Platoon was a movie that focused a lot on showing us the real struggles of war, not just heroic scenes meant to inspire. It really showed us how guerilla warfare is almost impossible to fight against. I think it is interesting that my whole life, I had only heard of guerilla warfare when it related to Vietnam and talk about as a smart, but unethical way of fighting, but the Americans only won the revolutionary war because they themselves used guerilla tactics. I only learned that fact recently and it shocked me because I always associated guerrilla with bad because that is how we are taught how to think through the American education system. That just goes to show how history gets manipulated because people choose to omit certain parts of what really happened to justify their anger or wrongdoings in other parts.

A scene that stood out to me was the ending when Chris says, “we didn’t fight an enemy, we fought ourselves and the enemy was within us.” I think that is a perfect line to describe the war. We always hear that we were fighting an invisible enemy when talking about the war because of guerrilla warfare, which led Americans to ultimately fight themselves. No one wanted to get drafted into the war; it was an extremely unpopular war, yet these men fought for logistically nothing. It is sad how long this tragedy lasted. So many years and so many men killed for nothing. It is truly one of the biggest American mistakes, but what interests me is that we do learn about it. I wonder if it is because it was so recent, and affected so many that still are alive today that it would be impossible to cover it all up.


Julia Leonardi // 10.25.2020

I was excited about this blog post assignment because it is slightly different from the other ones we have done. Langston Hughes is one of the most influential and infamous poets of the 20th century. I can confidently say most of us have encountered one of his poems throughout our school career. One of his most famous poems is “Harlem,” a poem that was not part of our assignment; he was able to touch many of our minds.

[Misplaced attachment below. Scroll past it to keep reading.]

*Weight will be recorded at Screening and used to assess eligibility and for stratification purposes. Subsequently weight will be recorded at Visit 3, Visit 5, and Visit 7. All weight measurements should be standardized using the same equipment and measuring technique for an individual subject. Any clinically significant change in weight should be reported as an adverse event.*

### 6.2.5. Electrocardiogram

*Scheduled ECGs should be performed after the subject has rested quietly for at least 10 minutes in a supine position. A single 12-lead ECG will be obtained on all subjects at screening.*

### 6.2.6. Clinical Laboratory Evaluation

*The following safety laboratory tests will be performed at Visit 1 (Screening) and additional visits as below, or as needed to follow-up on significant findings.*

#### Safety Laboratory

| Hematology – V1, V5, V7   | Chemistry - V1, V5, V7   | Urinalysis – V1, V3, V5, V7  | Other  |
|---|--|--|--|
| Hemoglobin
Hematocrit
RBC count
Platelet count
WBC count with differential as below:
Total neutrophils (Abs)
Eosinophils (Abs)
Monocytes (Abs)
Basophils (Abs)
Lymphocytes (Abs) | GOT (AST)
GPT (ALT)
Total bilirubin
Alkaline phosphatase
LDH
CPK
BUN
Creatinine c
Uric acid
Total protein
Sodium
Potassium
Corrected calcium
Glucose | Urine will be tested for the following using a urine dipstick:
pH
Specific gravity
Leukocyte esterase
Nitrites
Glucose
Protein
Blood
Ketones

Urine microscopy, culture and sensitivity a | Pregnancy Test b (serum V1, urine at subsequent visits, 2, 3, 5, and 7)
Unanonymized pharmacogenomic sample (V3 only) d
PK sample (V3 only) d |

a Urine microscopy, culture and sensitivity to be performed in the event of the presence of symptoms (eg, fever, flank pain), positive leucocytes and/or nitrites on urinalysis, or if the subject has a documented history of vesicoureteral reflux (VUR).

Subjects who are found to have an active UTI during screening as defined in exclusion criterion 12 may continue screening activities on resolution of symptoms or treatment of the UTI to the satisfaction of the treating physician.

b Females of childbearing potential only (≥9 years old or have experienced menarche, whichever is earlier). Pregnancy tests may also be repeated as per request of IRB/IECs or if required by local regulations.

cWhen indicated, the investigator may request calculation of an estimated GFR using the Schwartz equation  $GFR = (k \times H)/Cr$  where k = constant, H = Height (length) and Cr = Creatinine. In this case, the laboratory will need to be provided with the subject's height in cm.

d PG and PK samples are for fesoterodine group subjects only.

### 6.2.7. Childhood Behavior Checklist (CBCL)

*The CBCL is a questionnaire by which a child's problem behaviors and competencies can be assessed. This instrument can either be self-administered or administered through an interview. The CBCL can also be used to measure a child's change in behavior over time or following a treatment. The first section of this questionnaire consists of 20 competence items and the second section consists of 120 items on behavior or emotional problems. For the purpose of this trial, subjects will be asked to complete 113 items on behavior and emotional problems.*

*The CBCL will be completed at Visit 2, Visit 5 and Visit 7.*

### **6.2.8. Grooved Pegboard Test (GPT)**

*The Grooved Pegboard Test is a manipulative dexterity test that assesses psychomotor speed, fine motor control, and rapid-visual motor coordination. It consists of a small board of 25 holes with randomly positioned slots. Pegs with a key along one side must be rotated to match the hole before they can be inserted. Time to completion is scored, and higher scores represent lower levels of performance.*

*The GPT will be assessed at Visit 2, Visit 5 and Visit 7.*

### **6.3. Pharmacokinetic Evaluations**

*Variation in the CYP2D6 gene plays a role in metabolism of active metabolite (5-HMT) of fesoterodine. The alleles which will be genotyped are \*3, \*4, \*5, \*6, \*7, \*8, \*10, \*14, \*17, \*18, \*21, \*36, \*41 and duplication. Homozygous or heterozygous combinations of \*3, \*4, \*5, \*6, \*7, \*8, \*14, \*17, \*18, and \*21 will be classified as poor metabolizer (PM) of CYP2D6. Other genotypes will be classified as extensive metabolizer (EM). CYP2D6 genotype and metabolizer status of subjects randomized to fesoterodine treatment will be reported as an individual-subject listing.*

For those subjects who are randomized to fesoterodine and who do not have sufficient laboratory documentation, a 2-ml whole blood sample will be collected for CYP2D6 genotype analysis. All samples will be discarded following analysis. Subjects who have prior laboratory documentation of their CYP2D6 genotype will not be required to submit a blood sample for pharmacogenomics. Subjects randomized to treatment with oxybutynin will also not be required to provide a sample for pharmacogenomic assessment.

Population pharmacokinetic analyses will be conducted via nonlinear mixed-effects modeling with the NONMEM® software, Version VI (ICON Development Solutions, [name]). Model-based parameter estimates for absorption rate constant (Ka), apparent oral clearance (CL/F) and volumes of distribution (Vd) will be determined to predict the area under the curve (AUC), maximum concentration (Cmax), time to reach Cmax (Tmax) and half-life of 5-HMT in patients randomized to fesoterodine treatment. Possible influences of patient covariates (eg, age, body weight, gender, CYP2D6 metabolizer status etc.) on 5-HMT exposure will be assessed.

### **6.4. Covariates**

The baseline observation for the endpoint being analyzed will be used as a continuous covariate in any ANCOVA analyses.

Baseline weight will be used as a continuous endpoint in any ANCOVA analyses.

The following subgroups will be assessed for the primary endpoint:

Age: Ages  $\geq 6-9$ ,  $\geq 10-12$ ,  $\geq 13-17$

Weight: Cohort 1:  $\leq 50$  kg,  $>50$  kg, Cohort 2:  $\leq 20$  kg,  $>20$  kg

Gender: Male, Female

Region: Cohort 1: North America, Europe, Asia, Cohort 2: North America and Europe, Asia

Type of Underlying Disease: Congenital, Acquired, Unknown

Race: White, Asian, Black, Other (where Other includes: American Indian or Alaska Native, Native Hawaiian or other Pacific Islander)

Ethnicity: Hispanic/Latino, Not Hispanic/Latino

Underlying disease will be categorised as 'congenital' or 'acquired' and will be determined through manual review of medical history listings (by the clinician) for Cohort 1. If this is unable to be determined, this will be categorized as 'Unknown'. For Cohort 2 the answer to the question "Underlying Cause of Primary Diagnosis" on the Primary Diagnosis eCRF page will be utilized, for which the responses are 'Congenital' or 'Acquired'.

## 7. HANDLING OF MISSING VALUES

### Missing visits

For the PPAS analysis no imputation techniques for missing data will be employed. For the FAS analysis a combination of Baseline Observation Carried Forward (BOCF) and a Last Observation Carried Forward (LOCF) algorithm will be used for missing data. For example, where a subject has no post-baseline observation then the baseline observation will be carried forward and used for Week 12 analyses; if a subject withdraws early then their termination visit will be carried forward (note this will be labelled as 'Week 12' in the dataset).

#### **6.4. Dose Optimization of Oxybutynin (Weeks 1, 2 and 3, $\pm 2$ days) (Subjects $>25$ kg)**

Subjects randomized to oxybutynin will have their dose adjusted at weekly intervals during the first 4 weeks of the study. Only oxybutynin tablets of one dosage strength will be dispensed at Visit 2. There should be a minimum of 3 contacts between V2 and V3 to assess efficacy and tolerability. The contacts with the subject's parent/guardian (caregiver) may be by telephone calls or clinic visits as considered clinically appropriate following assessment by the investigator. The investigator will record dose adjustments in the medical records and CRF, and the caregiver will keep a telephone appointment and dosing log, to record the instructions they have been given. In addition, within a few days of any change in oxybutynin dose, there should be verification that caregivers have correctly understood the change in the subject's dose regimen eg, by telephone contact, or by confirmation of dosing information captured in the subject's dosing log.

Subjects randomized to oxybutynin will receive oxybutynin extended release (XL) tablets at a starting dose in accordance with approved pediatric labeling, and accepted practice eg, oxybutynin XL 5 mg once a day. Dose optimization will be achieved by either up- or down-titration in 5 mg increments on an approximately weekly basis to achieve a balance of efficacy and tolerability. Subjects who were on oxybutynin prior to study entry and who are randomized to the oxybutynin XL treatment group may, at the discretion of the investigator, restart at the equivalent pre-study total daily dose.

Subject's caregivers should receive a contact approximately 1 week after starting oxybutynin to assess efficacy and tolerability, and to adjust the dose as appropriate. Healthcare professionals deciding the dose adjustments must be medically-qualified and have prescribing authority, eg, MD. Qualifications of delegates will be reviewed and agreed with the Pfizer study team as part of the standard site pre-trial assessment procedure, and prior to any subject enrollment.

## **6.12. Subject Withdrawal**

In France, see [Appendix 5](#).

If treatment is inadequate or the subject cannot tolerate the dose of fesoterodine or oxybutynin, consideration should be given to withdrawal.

“Dreams” was a similar poem, and it serves as inspiration. Hughes encourages the reader to hold on to their dreams and not let go of them because life is bleak without dreams. The poem that really touches me, though, is “Theme for English B.” When the teacher tells him to write and let the page come out of him, it is encouraging to the reader, but he then explains his life. It is so important to see his narrative in this poem. It touches on the complexity of race and society. A poem that describes so much is so important for people to read, especially white people. It is interesting to note that the narrator says that the assignment will not fully represent him.


Julia Leonardi // 10.17.2020

It is so weird to hear all of this. I feel like I’ve learned about World War Two a million times throughout my time in k-12, but never like this. What was really eye-opening that the United States claimed to have entered the war to uphold the values of life, liberty, and the pursuit of happiness while also being seen as the defender of helpless countries. When in fact the United States only entered the war when Germany and Japan threatened US world interests, and to seek out an “open door” policy in the Middle East for oil. They were also trying to look like the supreme world power, and they wanted to make sure that the winning nations were friendly with them.

It is interesting that they try to claim that they entered the war because of morality, but what was happening within the borders was immoral. They put Japanese- Americans into camps, and then claimed it to be a mistake when it wasn’t a mistake, they did it because they’re racist and have always been racist. I am not surprised that the US acted the way they did. It is sad that we have been manipulated into thinking of the US as a hero.


Julia Leonardi // 10.12.2020

I had heard of people comparing the Spanish Flu to COVID-19, but I never really cared to look into it. It is not like the Spanish Flu was ever part of any curriculum I had in school or anything I ever learned about, so I was shocked to find how similar the two actually where. What was most interesting to me was the similarities between the government administration.

Trump, or anyone in his administration, could’ve easily just read the history books and known what NOT to do. Often, history serves as a guide, on what to do and on what not to do. This pandemic was an open note quiz, yet we are still failing. Trevor Noah brought up a great point when he jokingly said, “masks are still the only thing we have come up with.” It got me thinking about the fact that humans are so destructible. We have advanced so much socially and technologically, yet a virus can still just come in and turn the world upside down.


Julia Leonardi // 10.05.2020